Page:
Jan. 27, the anniversary of the day Soviet soldiers liberated the Auschwitz death camp in 1945, is the annual International Day of Commemoration in Memory of the Victims of the Holocaust. The United Nations, which will convene a solemn ceremony at its world headquarters, features online this statement by Holocaust survivor Nechama Tec: "The Holocaust teaches us that no matter how oppressive life is, some people are able to rise above the cruelty of their times by extending helping hands to one another. It is this ability to risk one's life on behalf of others which ought to give us hope."
But if the grandchildren of the victims of Hitler's Final Solution are to have hope for the future, they'll need the international community to go beyond annual moments of silence by beginning to speak out against mainstream global anti-Semitism, including Holocaust denial. Here are a few examples U.N. Secretary General Ban Ki- Moon should consider for his speech:
While international action is belatedly underway to head off Iran's nuclear ambitions, no government or NGO has tried to bring the regime to The Hague for it's state-sponsored Holocaust denial and pre-genocidal anti-Jewish and anti-Judaic rants. The insidiousness of the recent TV show "Saturday Hunter," starring loathsome religious Jews, would have made Hitler weep tears of joy. Also available are a series of animated cartoons mocking the 6 million victims of the Holocaust, which until last week were available on YouTube.
Everyone is courting the electorally victorious, supposedly "moderate" Egyptian Muslim Brotherhood. Yet the group's first move was to block Jewish prayers at the graveside of a saintly scholar and its Arabic language webpages tout Holocaust denial while a spokesmen observes that the Shoah is "a tale" exploited for politics, and that "the entire world, and Germany in particular, has become yearly scapegoats of world Zionism, and has capitulated to the greatest political extortion in history." No western democracy has condemned the Brotherhood's religious intolerance.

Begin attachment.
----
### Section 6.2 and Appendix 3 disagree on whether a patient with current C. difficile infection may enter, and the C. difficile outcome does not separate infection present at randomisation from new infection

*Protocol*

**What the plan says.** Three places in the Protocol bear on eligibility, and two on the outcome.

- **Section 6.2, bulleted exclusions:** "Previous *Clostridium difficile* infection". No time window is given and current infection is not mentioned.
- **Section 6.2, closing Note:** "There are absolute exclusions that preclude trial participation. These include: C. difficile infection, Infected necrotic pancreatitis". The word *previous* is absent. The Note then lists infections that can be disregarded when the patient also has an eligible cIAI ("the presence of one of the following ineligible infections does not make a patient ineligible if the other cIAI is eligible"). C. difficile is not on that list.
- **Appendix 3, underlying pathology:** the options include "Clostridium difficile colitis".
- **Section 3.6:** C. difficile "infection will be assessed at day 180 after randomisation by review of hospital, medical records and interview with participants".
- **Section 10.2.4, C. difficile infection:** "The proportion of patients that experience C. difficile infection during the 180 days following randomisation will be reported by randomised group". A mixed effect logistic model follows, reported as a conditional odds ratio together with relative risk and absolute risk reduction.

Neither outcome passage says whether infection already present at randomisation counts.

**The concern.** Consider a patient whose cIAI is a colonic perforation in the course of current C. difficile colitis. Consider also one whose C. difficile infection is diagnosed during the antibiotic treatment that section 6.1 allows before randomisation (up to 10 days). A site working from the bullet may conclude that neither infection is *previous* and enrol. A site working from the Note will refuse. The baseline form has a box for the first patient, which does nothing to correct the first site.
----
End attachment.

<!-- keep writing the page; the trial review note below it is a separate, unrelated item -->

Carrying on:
As European Union members prepared for Holocaust Remembrance Day, the Dutch government rejects calls for an apology for Holland's "indifference" to the fate of more than 100,000 Jews -- 75 percent of Dutch Jewish citizens -- murdered in the Holocaust.
A Riga court removed the city council's ban on "Legion Day" paving the way for a march down main street honoring 140,000 Latvians who fought in the Waffen SS during WWII.
Authorities pay lip service to the destruction of Lithuanian Jewry during the Holocaust but rewrite the historic narrative of WWII to deny any collaboration by Lithuanians in the mass murder of more than 90 percent of their Jewish neighbors.
London School of Economics students chose Nazi-themes for their drinking songs. A Jewish student had his nose broken for daring to protest, leading an activist group to label the LSE "a campus conducive to intolerance and anti-Semitism."
"Hitler chic" continues to manifest in fashion, music, advertising campaigns, and even school competitions across Asia- from Japan to Thailand to India.
The Friends Seminary in New York refuses to withdraw an invitation to musician-turned-polemicist Gilad Atzmon whose book, "The Wandering Who?" argues that the Holocaust "was not at all an historical narrative," that Auschwitz was not a "death camp," that "accusations of Jews making matzo out of young Goyim's blood" may be true, and that "Hitler might have been right after all."
The society still struggles with the legacy of hate left by Hitler's Thousand Year Reich. A just-released report commissioned for the Parliament laments that anti-Semitism remains deeply embedded among Germans, not only among the far-right and Islamist extremists, but the public at large. From Holocaust denial online to chants of "Jews to the gas chambers" at football matches, to denial of Israel's right to exist by increasingly radicalized Islamists, Wolfgang Thierse, Vice President of the German Parliament warned, "the problem is not a question of a few selective issues but is long-standing and chronic."
What's the common denominator of these diverse examples? Silence and indifference. Too many of today's diplomats, media and ethical voices fall silent when the targets of hate are Jews.
Despite the fact that hatred targeting Jews and Judaism remain disproportionately high, in 2012, today's Jewish victims are not deemed worthy of moral solidarity. Yet, history teaches that unchallenged anti-Semitic libels inevitably ignite anti-Jewish acts.
This International Holocaust Memorial Day we urge those who take the time to stand in silence for 6 million dead Jews, to also speak up in defense of embattled live Jews.
Dr. Harold Brackman, a historian and consultant to the Simon Wiesenthal Center, contributed to this op-ed.